Some argue that Franklin Delano Roosevelt was one, pointing to his famous August of 1936 speech in Chautauqua, NY in which he said “I have seen war. I have seen war on land and sea. I have seen blood running from the wounded. I have seen men coughing out their gassed lungs. I have seen the dead in the mud. I have seen cities destroyed. I have seen 200 limping, exhausted men come out of line—the survivors of a regiment of 1,000 that went forward 48 hours before. I have seen children starving. I have seen the agony of mothers and wives. I hate war.”
Pretty pointed language; the premise of being anti-anything is hating it, so he meets that requirement by his own admission. While it's probably worth noting that he was actually one of very few presidents to formally declare a war (again, only four actually have), it's definitely also pertinent to mention that he declared war on the Nazis & their allies - a war he's hardly blamed for involving us in—nazis remain pretty unpopular. Still, he supposedly famously enjoyed being a wartime president, and certainly excelled at it. He was also at the helm when the U.S. started the Manhattan project, having direct responsibility in establishing the project and everything that lead to it (technologically, financially, and probably most relevantly, philosophically).
So nix that option perhaps, but still, if only four presidents have formally declared war, one might assume that it wouldn’t be so hard to find an anti-war president out of the 46 men to have taken the position. The truth, however, is that even though few presidents have formally declared a war, almost every one has overseen a war, and most have even been involved in starting new ones by proxy or through less ‘official’ channels.
Jimmy Carter once told The Guardian, of his presidency; “We never went to war. We never dropped a bomb. We never fired a bullet.” People often point to Carter’s presidency as the model, as far as an actual anti-war presidency, and yet he actually fell into a similar pitfall as one already mentioned in this article: Yemen. And Saudi Arabia therein.
President Carter oversaw Presidential Determination 79-6, approving the sale of a vast array of weaponry to what was at the time North Yemen, or the Yemen Arab Republic. Similarly to Pompeo’s more recent claims, it was done “in the national security interests of the United States.” At the time, the ‘menace’ was communism, and the threat was not so much losing Yemen as much as losing Saudi Arabia, the U.S.’ new important regional partner. The importance of that relationship was supposedly heightened by the pro-American Pahlavi regime’s fall from power in Iran, but even with roles shifted, the similarities are fairly jarring. If Carter represented the U.S. left’s best foot forward regarding elevating an anti-war candidate, and Trump the right’s, one thing is clear—Saudi Arabia (or whatever it as a nation represents in the bigger picture) is perhaps the one obstacle neither party can clear. Just as Saudi Arabia, Yemen, and this latest phase of the ongoing Yemeni Civil War are a stain on Trump and this new wing of the right’s claim to an ‘anti-war president,’ the same two middle eastern nations and the Second Yemenite War were to Jimmy Carter and the left’s similar claims in the 70s and early 80s.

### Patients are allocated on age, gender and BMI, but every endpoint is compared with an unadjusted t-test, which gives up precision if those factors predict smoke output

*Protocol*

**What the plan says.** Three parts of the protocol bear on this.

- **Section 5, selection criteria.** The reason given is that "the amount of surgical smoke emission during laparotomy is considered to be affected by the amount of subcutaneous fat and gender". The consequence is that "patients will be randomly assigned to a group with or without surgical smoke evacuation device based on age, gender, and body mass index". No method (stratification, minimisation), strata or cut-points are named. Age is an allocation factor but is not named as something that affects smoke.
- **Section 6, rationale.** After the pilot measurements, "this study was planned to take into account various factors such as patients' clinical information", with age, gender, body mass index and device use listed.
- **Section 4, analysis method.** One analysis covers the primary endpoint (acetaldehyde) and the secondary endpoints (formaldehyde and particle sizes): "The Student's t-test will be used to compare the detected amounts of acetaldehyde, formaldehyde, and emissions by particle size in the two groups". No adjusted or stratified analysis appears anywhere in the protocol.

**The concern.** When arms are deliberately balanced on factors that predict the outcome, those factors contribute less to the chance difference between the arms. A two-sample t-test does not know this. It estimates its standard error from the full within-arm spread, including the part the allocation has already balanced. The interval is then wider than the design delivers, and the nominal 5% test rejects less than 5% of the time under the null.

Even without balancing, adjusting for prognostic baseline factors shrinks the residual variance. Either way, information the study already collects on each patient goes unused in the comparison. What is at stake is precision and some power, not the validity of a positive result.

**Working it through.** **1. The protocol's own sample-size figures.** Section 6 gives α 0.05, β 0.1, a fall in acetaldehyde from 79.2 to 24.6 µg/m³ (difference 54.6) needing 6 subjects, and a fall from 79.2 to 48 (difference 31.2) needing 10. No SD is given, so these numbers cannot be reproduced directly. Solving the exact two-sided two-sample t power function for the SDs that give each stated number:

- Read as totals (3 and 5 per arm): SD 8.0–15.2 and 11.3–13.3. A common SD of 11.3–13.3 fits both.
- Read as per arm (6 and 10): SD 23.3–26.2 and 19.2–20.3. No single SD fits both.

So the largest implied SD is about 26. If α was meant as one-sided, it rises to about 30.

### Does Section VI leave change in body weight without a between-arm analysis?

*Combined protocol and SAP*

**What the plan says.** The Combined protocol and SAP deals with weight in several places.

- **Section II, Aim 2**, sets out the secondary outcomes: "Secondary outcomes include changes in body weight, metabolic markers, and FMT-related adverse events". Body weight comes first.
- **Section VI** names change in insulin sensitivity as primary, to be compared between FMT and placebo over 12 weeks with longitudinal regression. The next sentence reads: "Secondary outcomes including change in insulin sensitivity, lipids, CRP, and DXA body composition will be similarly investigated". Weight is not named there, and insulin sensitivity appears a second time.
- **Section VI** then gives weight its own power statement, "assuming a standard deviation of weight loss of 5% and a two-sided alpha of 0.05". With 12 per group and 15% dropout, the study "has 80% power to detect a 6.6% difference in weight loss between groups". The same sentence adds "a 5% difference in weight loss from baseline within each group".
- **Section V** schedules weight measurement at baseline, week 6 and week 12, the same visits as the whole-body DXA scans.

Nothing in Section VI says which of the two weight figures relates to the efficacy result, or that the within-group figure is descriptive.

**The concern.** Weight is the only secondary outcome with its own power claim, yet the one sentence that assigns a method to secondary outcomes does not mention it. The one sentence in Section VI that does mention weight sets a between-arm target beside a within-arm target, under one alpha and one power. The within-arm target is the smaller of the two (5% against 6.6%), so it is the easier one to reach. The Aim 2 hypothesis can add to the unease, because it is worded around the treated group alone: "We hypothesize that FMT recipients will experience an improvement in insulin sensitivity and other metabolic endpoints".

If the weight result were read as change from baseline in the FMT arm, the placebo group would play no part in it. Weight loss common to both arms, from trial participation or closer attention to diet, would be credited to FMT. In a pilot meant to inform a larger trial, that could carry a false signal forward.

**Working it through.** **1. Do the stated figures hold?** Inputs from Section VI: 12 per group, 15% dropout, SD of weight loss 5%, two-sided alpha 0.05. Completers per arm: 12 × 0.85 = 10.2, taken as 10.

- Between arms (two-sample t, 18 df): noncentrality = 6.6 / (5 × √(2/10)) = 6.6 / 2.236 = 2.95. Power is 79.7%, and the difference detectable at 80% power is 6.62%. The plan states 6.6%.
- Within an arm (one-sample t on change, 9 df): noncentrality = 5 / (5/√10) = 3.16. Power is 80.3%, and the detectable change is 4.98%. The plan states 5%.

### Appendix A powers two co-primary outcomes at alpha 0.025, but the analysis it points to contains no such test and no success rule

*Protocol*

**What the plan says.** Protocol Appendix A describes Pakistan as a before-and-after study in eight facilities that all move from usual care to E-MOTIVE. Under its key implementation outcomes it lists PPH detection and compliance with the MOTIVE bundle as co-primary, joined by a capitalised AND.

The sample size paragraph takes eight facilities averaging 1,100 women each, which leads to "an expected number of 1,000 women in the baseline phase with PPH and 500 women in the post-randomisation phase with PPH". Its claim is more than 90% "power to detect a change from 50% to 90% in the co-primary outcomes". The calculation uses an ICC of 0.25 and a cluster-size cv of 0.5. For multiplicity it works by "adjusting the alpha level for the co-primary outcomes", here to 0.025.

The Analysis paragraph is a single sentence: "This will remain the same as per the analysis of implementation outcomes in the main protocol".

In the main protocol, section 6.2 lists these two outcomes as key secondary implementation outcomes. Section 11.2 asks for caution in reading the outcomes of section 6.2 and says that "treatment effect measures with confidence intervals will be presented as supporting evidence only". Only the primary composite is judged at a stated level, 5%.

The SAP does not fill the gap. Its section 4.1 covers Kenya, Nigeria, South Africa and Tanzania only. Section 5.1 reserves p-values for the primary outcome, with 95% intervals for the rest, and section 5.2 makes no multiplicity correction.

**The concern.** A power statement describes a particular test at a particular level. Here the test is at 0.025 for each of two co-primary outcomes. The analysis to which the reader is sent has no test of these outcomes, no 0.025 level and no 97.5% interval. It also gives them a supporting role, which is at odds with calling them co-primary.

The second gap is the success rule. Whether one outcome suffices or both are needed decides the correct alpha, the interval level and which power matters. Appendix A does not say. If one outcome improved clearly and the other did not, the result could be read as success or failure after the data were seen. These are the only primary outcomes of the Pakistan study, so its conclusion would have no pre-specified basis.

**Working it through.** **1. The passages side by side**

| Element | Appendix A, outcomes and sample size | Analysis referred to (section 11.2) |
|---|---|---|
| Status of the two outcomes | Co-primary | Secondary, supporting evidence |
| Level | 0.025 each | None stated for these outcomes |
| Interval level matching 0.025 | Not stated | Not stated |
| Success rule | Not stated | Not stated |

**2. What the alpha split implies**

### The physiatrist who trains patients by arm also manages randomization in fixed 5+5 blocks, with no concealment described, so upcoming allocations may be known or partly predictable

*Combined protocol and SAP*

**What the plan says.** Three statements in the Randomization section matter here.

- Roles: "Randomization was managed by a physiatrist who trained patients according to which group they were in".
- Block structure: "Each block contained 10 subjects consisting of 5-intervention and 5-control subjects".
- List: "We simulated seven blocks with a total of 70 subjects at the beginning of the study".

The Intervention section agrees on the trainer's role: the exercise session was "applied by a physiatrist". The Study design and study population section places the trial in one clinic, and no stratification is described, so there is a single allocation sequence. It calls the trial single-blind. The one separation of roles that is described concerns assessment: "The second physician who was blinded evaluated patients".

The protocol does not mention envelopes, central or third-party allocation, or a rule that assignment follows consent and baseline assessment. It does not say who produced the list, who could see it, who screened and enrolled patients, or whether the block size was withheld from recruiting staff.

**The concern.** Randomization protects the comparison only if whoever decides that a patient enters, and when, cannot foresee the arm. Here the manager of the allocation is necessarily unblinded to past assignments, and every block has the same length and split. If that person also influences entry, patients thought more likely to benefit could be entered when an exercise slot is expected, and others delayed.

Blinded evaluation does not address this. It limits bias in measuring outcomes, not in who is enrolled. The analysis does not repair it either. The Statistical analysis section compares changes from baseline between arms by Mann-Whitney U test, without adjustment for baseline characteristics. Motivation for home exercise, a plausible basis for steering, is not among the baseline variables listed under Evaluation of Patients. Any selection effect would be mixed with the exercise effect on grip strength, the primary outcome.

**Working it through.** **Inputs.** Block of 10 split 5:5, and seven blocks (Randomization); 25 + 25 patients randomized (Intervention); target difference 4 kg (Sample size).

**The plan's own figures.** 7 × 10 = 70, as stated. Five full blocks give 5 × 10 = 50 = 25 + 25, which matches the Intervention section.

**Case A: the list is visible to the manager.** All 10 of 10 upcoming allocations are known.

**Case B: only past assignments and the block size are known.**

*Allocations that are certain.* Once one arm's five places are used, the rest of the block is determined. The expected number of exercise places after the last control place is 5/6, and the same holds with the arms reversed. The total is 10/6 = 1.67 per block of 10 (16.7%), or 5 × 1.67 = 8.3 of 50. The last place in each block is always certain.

So where does that leave us? Are we permanently beholden to these types of foreign policy interests? Maybe the real culprit isn’t so much the Saudis or Yemenis, but in fact the United States’ need to ‘control’ the region (or any other) more through military funding/weaponry/presence and less on sound ideology, good diplomacy, and material, economic benefits provided via friendship and accord. Perhaps focusing more on the latter type of ‘soft’ approaches and less on weapon sales would also arm less future ‘rebel factions’ when the tides shift politically. Just as the threat of “communism” faded from the region eventually, so might the “threat” of Iran. When this new ‘threat’ can no longer legitimize all of these weapon sales, can we say those folks that Raytheon is now arming won’t be on ‘the other side’ of whatever issue it is that may arise next in the region?
For quite a while, our approach to relationships abroad has been more akin to the classic mafioso gag “Nice country you have here, it’d be a shame to see something bad happen to it [wink, wink]” than anything done in good faith. Our inability to imagine another way of operating abroad certainly raises the question around the world: can the U.S. do things differently? Can we play fair? Can we not afford to operate in a better way? For example, why does the country need a Saudi Arabia-type of ‘ally’ to play the role of regional strongman in order to advance its political and economic causes? Is it truly as simple as oil? Does domestic hesitancy to alternative energy resources suggest otherwise? Surely these anti-environmentalists don’t want to rely on the whim and mercy of a Saudi monarchy when it comes to the U.S.’s autonomy/foreign policy decisions…(?)
More questions are raised than answered by this whole line of questioning, and belying it all is the truth that no president can claim the high road regarding war as long as we are reliant on it for access to cheaper resources.
No doubt our lives today require a lot of oil or whatever we could replace it with, one way or another, but if that is why we act so irrationally abroad… perhaps clean energy and energy independence aren’t only the sole path to a world that isn’t someday largely underwater due to climate crises. Maybe we also need alternatives to oil in order to achieve any semblance of independence regarding foreign policy too, ironically. Not being obliged to wage expensive wars (or worse, ethnic cleansing) on behalf of others is a heck of a perk to couple with energy independence, right!? Even if you don’t care about the children, or the trees, or democracy, or whatever else… right?